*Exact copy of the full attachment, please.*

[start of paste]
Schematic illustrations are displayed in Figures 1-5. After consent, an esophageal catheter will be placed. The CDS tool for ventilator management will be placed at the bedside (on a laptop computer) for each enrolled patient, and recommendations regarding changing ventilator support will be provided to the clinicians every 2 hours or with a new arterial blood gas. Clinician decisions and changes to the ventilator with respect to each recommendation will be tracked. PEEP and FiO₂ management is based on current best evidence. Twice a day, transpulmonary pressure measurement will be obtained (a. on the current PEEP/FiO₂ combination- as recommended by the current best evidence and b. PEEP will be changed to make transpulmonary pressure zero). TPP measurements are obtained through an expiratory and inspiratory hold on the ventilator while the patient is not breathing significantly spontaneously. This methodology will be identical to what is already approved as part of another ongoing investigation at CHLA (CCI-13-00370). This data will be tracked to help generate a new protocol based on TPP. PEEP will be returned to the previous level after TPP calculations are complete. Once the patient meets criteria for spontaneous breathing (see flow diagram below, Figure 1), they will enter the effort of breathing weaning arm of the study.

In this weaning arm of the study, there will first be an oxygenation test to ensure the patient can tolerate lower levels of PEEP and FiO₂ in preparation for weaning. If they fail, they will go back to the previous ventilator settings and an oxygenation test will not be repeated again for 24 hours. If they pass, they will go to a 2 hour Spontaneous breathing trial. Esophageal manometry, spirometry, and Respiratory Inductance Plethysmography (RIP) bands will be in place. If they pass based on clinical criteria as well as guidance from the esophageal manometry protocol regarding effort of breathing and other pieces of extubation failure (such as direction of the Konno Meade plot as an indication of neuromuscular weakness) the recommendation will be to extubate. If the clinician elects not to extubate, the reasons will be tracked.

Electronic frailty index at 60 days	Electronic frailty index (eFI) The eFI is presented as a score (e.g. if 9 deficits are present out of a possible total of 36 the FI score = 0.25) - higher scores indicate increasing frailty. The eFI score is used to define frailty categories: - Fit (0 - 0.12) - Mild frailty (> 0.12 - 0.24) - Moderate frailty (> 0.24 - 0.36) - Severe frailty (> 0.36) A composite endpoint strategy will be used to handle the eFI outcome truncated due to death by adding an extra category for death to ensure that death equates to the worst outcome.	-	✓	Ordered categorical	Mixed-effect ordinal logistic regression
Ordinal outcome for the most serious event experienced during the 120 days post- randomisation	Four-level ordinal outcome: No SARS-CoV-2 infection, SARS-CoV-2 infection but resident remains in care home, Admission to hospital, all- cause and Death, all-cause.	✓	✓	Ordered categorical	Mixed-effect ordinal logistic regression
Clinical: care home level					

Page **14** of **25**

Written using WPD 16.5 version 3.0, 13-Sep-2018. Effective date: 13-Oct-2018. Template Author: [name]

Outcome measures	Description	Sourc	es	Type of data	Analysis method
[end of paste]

Schematic illustrations are displayed in Figures 1-5. After consent, an esophageal catheter will be placed. The CDS tool for ventilator management will be placed at the bedside (on a laptop computer) for each enrolled patient, and recommendations regarding changing ventilator support will be provided to the clinicians every 2 hours or with a new arterial blood gas. Clinician decisions and changes to the ventilator with respect to each recommendation will be tracked. PEEP and FiO₂ management is based on current best evidence. Twice a day, transpulmonary pressure measurement will be obtained (a. on the current PEEP/FiO₂ combination- as recommended by the current best evidence and b. PEEP will be changed to make transpulmonary pressure zero). TPP measurements are obtained through an expiratory and inspiratory hold on the ventilator while the patient is not breathing significantly spontaneously. This methodology will be identical to what is already approved as part of another ongoing investigation at CHLA (CCI-13-00370). This data will be tracked to help generate a new protocol based on TPP. PEEP will be returned to the previous level after TPP calculations are complete. Once the patient meets criteria for spontaneous breathing (see flow diagram below, Figure 1), they will enter the effort of breathing weaning arm of the study.

In this weaning arm of the study, there will first be an oxygenation test to ensure the patient can tolerate lower levels of PEEP and FiO₂ in preparation for weaning. If they fail, they will go back to the previous ventilator settings and an oxygenation test will not be repeated again for 24 hours. If they pass, they will go to a 2 hour Spontaneous breathing trial. Esophageal manometry, spirometry, and Respiratory Inductance Plethysmography (RIP) bands will be in place. If they pass based on clinical criteria as well as guidance from the esophageal manometry protocol regarding effort of breathing and other pieces of extubation failure (such as direction of the Konno Meade plot as an indication of neuromuscular weakness) the recommendation will be to extubate. If the clinician elects not to extubate, the reasons will be tracked.

Electronic frailty index at 60 days	Electronic frailty index (eFI) The eFI is presented as a score (e.g. if 9 deficits are present out of a possible total of 36 the FI score = 0.25) - higher scores indicate increasing frailty. The eFI score is used to define frailty categories: - Fit (0 - 0.12) - Mild frailty (> 0.12 - 0.24) - Moderate frailty (> 0.24 - 0.36) - Severe frailty (> 0.36) A composite endpoint strategy will be used to handle the eFI outcome truncated due to death by adding an extra category for death to ensure that death equates to the worst outcome.	-	✓	Ordered categorical	Mixed-effect ordinal logistic regression
Ordinal outcome for the most serious event experienced during the 120 days post- randomisation	Four-level ordinal outcome: No SARS-CoV-2 infection, SARS-CoV-2 infection but resident remains in care home, Admission to hospital, all- cause and Death, all-cause.	✓	✓	Ordered categorical	Mixed-effect ordinal logistic regression
Clinical: care home level					

Page **14** of **25**

Written using WPD 16.5 version 3.0, 13-Sep-2018. Effective date: 13-Oct-2018. Template Author: [name]

Outcome measures	Description	Sourc	es	Type of data	Analysis method